Institute for Ethics and Emerging Technologies

The IEET is a 501(c)3 non-profit, tax-exempt organization registered in the State of Connecticut in the United States. Please give as you are able, and help support our work for a brighter future.

Search the IEET
Subscribe and Contribute to:

Technoprogressive? BioConservative? Huh?
Quick overview of biopolitical points of view

whats new at ieet

What you need to know about CRISPR

Brain Implant Allows Paralyzed Man to Feel Objects With a Prosthetic Limb

Technology hasn’t changed love. Here’s why

Why Non-Natural Moral Realism is Better than Divine Command Theory

IEET Affiliate Scholar Steve Fuller Publishes New Article in The Telegraph on AI

Can we build AI without losing control over it?

ieet books

Philosophical Ethics: Theory and Practice
John G Messerly


rms on 'Can we build AI without losing control over it?' (Oct 24, 2016)

spud100 on 'For the unexpected innovations, look where you'd rather not' (Oct 22, 2016)

spud100 on 'Have you ever inspired the greatest villain in history? I did, apparently' (Oct 22, 2016)

RJP8915 on 'Brexit for Transhumanists: A Parable for Getting What You Wish For' (Oct 21, 2016)

instamatic on 'What democracy’s future shouldn’t be' (Oct 20, 2016)

instamatic on 'Is the internet killing democracy?' (Oct 17, 2016)

RJP8915 on 'The Ethics of a Simulated Universe' (Oct 17, 2016)

Subscribe to IEET News Lists

Daily News Feed

Longevity Dividend List

Catastrophic Risks List

Biopolitics of Popular Culture List

Technoprogressive List

Trans-Spirit List


Enframing the Flesh: Heidegger, Transhumanism, and the Body as “Standing Reserve”

Moral Enhancement and Political Realism

Intelligent Technologies and Lost Life

Hottest Articles of the Last Month

Here’s Why The IoT Is Already Bigger Than You Realize
Sep 26, 2016
(6008) Hits
(1) Comments

IEET Fellow Stefan Sorgner to discuss most recent monograph with theologian Prof. Friedrich Graf
Oct 3, 2016
(4138) Hits
(0) Comments

Space Exploration, Alien Life, and the Future of Humanity
Oct 4, 2016
(4029) Hits
(1) Comments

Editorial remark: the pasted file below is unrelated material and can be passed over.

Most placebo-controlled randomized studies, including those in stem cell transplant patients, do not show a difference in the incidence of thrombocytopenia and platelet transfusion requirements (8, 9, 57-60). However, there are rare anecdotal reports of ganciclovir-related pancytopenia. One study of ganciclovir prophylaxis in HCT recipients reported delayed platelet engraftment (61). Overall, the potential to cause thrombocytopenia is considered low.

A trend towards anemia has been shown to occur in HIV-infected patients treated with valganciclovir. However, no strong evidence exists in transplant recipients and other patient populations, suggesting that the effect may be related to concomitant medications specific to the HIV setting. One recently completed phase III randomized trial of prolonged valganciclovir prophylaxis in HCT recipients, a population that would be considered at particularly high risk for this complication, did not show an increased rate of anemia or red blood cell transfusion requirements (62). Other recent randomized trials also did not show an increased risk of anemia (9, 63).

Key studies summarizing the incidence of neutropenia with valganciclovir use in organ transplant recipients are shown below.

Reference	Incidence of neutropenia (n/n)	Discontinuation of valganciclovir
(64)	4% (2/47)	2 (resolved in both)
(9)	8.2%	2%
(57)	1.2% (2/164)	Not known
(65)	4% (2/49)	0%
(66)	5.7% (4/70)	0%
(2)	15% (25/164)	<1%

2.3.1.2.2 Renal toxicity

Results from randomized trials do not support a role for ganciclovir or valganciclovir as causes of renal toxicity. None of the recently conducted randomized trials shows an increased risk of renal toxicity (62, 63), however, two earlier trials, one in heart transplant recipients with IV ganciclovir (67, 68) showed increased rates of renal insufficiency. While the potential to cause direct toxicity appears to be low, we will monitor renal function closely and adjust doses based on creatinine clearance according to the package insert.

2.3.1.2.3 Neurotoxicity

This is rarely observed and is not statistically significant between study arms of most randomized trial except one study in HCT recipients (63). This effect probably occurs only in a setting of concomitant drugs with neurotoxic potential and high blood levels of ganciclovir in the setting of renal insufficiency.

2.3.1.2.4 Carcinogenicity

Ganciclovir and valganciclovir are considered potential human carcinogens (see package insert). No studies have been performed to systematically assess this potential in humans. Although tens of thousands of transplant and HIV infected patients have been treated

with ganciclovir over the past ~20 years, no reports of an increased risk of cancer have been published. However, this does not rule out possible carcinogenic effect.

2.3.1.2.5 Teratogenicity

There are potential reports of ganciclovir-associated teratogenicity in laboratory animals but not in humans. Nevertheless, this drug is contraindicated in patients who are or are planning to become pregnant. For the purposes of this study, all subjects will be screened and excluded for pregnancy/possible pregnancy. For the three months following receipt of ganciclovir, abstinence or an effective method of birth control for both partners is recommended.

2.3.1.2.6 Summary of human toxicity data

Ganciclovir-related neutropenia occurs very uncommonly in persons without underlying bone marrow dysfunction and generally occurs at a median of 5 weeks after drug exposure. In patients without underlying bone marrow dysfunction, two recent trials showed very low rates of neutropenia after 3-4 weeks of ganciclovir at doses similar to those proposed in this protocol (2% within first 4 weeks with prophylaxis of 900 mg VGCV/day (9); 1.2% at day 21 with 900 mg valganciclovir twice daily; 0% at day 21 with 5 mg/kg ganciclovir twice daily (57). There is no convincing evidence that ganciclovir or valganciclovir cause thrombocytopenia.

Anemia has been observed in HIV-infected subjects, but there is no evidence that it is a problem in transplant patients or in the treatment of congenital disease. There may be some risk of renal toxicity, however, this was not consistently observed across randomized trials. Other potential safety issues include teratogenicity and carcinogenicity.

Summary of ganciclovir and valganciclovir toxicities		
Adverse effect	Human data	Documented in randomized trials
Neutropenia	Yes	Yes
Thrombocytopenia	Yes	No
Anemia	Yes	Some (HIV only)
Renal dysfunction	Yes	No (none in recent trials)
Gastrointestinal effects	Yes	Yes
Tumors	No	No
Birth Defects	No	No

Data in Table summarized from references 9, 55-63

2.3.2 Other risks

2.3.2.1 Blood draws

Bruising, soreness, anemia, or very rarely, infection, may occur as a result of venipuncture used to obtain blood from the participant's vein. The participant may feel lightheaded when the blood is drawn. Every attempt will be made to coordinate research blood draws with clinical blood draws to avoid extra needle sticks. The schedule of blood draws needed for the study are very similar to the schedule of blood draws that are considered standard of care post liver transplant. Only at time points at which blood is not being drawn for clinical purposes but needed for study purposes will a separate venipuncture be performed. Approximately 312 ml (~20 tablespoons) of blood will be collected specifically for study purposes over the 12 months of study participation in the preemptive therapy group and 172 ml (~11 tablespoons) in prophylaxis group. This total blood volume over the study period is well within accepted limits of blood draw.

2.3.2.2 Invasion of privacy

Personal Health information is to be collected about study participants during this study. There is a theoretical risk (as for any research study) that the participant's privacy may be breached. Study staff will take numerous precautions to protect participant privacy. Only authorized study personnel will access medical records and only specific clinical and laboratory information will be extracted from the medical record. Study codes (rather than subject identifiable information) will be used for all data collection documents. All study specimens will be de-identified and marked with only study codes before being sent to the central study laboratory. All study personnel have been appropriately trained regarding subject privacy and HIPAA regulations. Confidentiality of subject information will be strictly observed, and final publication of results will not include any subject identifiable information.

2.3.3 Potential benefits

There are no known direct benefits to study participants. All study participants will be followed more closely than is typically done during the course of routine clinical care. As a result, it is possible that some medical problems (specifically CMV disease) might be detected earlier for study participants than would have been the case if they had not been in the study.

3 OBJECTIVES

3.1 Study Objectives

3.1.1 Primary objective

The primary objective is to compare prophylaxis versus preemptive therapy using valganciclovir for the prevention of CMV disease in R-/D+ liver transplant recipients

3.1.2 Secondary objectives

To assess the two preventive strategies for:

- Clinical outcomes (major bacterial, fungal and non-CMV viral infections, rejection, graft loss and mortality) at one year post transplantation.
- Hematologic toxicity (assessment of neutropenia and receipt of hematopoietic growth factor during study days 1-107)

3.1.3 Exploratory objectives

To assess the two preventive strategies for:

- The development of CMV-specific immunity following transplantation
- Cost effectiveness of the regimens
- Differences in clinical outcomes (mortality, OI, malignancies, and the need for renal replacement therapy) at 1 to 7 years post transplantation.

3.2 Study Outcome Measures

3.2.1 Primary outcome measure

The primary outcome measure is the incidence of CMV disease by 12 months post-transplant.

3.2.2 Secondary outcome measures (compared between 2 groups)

Blockchain Fintech: Programmable Risk and Securities as a Service
Oct 22, 2016
(3932) Hits
(0) Comments

IEET > Life > Health > Vision > Contributors > Colin Farrelly

Print Email permalink (0) Comments (2208) Hits •  subscribe Share on facebook Stumble This submit to reddit submit to digg

The Resilient Brain (great example of Positive Biology)

Colin Farrelly
By Colin Farrelly

Posted: Jan 31, 2013

In general, I’m not a betting man. Intellectual humility cautions against sticking one’s neck out too far into terrain that is too complex to understand, let alone reasonably predict with any confidence.

But some bets are unavoidable. You must gamble on an outcome as inaction or hesitation itself is a bet, and a potentially worse bet (namely, certain disaster). The gamble on which areas of scientific research will yield the greatest health benefits for human populations this century is one such bet. Should we invest most research dollars into research on cancer, heart disease, Alzheimer's disease, etc.?

I am willing to go out on a limb here and make the following bet: I bet that, in the year 2100, when my grandchildren's generation reflects upon the greatest advances in science and medicine in the 21st century, they will say that the most significant advances in medicine came from research that studies "positive" rather than "negative biology".

I have expounded upon positive biology before (see this presentation, and this paper and this paper, and finally this post).